Gardening tips with stuff you probably already have at home

(Succulents thrive in my backyard/ Delani Taft, Lariat)

These tips are inexpensive and good way you can pass the time while in quarantine.

Cinnamon: You can use cinnamon powder as a rooting hormone for new plants and trimmings. Cinnamon is just as effective as the expensive rooting chemical they sell at gardening stores like Home Depot and Lowes, while cinnamon is chemical free! All you have to do is dip the new stem into the powder before you plant and wait for it to take root.

Cinnamon is also a great pest deterrent. The powder keeps away moles, rabbits, squirrels, ants, mosquitos and rats. When sprinkled in the garden or plants, the powder will disrupt the pest’s nose and be an annoyance to the critter, making sure it does not return in the future.

Eggshells: Eggshell makes great fertilizer. The calcium from the shells adds nutrients to the soil. You do not have to worry about grinding up or sterilizing the shells since they decompose very fast and require little effort. Just toss the shells into the dirt and call it a day.

Another reason to not grinding up the shells is that the sharp edges and coarseness will keep slugs and snails at bay.

Epsom salts: For transplanting a new seedling or uprooting an older plant, Epsom salts will help with the shock process of the plant. The salts will enhance the plants ability to absorb nutrients and have a stronger start once replanted.

Epsom salts also reduce the chance of a seedling wilting after being transplanted making the plant more upright and sturdier to have a better chance of surviving.

Vinegar: White distilled vinegar will keep rabbits from munching on your harvest. Since vinegar dries easily, place a soaked cotton ball in a small container like an old film canister with holes poked in the top and set out in the garden. The smell will deter rabbits and keep your plants safe without the use of harmful chemical deterrents.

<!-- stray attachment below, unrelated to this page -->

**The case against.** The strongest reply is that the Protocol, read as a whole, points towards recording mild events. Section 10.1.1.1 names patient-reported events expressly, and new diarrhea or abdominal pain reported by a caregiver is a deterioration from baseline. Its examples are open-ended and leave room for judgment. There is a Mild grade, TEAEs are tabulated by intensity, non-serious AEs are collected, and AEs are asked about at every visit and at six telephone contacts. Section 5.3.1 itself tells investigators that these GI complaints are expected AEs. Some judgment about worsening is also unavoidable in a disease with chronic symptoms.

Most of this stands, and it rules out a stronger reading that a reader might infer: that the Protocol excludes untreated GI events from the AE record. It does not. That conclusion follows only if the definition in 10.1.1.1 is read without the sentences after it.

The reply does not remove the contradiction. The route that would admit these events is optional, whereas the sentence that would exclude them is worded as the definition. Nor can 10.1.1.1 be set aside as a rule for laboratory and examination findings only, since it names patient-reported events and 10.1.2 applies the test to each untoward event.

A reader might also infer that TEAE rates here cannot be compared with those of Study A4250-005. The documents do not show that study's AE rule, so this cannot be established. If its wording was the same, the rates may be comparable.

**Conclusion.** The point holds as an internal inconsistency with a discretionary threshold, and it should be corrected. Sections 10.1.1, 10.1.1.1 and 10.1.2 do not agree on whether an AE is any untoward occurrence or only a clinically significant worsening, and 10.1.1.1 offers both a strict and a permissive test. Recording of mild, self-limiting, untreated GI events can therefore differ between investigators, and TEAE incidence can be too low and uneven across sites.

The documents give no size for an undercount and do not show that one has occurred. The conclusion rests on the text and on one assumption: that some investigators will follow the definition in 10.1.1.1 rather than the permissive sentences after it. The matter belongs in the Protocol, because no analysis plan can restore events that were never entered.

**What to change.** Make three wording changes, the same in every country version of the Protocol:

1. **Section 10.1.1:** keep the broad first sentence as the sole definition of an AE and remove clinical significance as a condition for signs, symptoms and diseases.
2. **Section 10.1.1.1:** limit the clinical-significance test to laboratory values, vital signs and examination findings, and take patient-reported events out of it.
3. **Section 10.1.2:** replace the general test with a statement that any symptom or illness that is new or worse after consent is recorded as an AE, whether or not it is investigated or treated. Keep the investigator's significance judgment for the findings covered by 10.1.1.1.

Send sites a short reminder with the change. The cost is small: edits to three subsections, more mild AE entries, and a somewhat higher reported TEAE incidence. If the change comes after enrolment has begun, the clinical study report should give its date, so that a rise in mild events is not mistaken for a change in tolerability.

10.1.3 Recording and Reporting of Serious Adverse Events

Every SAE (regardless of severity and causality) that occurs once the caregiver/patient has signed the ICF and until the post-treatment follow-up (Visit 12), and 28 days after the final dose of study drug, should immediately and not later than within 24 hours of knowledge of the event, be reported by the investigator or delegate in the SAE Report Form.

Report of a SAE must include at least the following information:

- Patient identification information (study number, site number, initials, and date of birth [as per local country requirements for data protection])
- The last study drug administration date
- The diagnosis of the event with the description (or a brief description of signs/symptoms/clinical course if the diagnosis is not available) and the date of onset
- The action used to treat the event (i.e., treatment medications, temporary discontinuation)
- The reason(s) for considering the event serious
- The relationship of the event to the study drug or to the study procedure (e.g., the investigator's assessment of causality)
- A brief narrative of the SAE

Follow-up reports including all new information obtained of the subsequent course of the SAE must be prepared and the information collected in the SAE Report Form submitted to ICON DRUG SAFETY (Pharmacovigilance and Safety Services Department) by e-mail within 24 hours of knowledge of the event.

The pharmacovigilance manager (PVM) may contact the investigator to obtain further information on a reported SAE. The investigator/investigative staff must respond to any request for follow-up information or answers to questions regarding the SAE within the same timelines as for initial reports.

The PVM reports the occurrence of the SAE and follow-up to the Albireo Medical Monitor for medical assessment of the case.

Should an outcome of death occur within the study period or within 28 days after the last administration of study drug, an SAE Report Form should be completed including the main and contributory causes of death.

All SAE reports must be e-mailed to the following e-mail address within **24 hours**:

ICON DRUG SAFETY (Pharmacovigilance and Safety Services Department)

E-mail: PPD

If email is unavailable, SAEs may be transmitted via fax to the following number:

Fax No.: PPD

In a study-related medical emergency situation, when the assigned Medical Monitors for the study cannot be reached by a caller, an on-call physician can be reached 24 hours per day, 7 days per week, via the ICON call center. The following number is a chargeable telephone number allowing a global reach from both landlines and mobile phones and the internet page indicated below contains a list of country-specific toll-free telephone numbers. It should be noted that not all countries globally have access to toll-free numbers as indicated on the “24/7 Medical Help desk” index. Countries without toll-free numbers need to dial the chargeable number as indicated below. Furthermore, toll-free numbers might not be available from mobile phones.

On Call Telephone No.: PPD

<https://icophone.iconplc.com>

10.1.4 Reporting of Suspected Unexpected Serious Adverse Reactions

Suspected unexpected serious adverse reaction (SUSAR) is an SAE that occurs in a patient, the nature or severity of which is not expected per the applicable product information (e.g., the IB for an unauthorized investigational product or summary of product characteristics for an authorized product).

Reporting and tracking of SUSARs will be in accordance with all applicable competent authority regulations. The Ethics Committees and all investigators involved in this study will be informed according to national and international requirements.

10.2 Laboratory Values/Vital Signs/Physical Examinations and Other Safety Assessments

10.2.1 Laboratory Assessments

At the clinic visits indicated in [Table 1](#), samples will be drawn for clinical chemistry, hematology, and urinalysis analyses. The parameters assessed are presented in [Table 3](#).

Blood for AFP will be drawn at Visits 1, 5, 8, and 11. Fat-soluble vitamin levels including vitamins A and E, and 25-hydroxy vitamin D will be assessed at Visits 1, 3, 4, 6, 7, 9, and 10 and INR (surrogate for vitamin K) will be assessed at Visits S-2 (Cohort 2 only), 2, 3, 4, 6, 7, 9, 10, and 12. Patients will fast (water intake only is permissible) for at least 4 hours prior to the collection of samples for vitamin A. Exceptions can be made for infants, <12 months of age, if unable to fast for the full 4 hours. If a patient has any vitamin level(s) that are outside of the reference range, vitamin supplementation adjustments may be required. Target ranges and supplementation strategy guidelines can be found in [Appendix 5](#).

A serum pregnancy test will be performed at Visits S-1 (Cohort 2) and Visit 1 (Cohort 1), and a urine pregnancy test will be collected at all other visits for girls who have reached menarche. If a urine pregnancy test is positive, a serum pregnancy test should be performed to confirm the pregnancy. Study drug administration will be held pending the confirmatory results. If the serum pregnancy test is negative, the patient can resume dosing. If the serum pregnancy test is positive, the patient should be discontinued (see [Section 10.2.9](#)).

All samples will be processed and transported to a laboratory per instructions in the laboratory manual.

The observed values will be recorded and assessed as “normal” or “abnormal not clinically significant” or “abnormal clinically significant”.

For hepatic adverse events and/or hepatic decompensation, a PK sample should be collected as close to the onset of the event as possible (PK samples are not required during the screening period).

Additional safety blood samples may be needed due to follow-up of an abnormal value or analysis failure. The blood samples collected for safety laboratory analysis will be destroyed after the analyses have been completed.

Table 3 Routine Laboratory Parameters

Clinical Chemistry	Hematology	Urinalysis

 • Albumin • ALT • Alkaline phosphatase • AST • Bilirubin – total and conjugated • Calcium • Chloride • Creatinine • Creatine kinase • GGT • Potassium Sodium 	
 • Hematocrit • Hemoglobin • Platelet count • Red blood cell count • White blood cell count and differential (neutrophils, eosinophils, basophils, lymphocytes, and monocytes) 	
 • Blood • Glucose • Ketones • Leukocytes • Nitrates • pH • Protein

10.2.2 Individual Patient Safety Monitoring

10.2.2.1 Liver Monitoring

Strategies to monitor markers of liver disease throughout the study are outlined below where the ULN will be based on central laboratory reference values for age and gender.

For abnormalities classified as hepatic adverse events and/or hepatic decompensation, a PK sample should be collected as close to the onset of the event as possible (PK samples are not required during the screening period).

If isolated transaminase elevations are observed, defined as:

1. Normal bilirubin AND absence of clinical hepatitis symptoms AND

Apple cider vinegar poured on unwanted weeds or grass will naturally kill the plants. The vinegar will get rid of the problem plants but keep the soil healthy.

Vinegar also gets rid of bugs like mealworms, ants, caterpillars and slugs.

Vinegar will also keep bigger pests away, like cats. If you find a cat is using your garden or sandbox as a litter box, vinegar poured in the soil will keep them from coming back.

To restore items in the garden like rusted tools, shears, and metal rakes, vinegar will remove rust after soaking and rinsing.

Many homes have terra cotta roofs, pots, tiles. As these items age, the clay absorbs calcium, minerals and salts from being exposed to the elements. A quick scrub and rinse with vinegar will have your pots and patio looking good as new.

Hydrogen peroxide: When hydrogen peroxide decomposes, it creates oxygen which in turn helps root development at any stage of plant growth. A mixture of three percent peroxide in one gallon of water used to water plants weekly will stimulate root growth and keep plants strong and growing.

Coffee grounds: Coffee grounds offer an acidic mixture to the soil. While acidic loving plants like blueberries, camellias, gardenia, roses and hydrangea love coffee, it is not ideal for all plants. Succulents and cactus do not do great with coffee grounds as it makes the soil too acidic for the plants to flourish.

Adding coffee to compost helps with decomposition and adds nitrogen to the mix. Wood ashes and lime help balance out the PH of the compost and add phosphorous.

A ring of grounds around vulnerable plants will keep slugs, snails and worms away from those areas. Sweet potatoes, lettuce, tomatoes, and eggplants grow very well in coffee ground, just be careful as to not add too much, or the grounds will mold and cause too much nitrogen to be made in the soil, damaging the plants.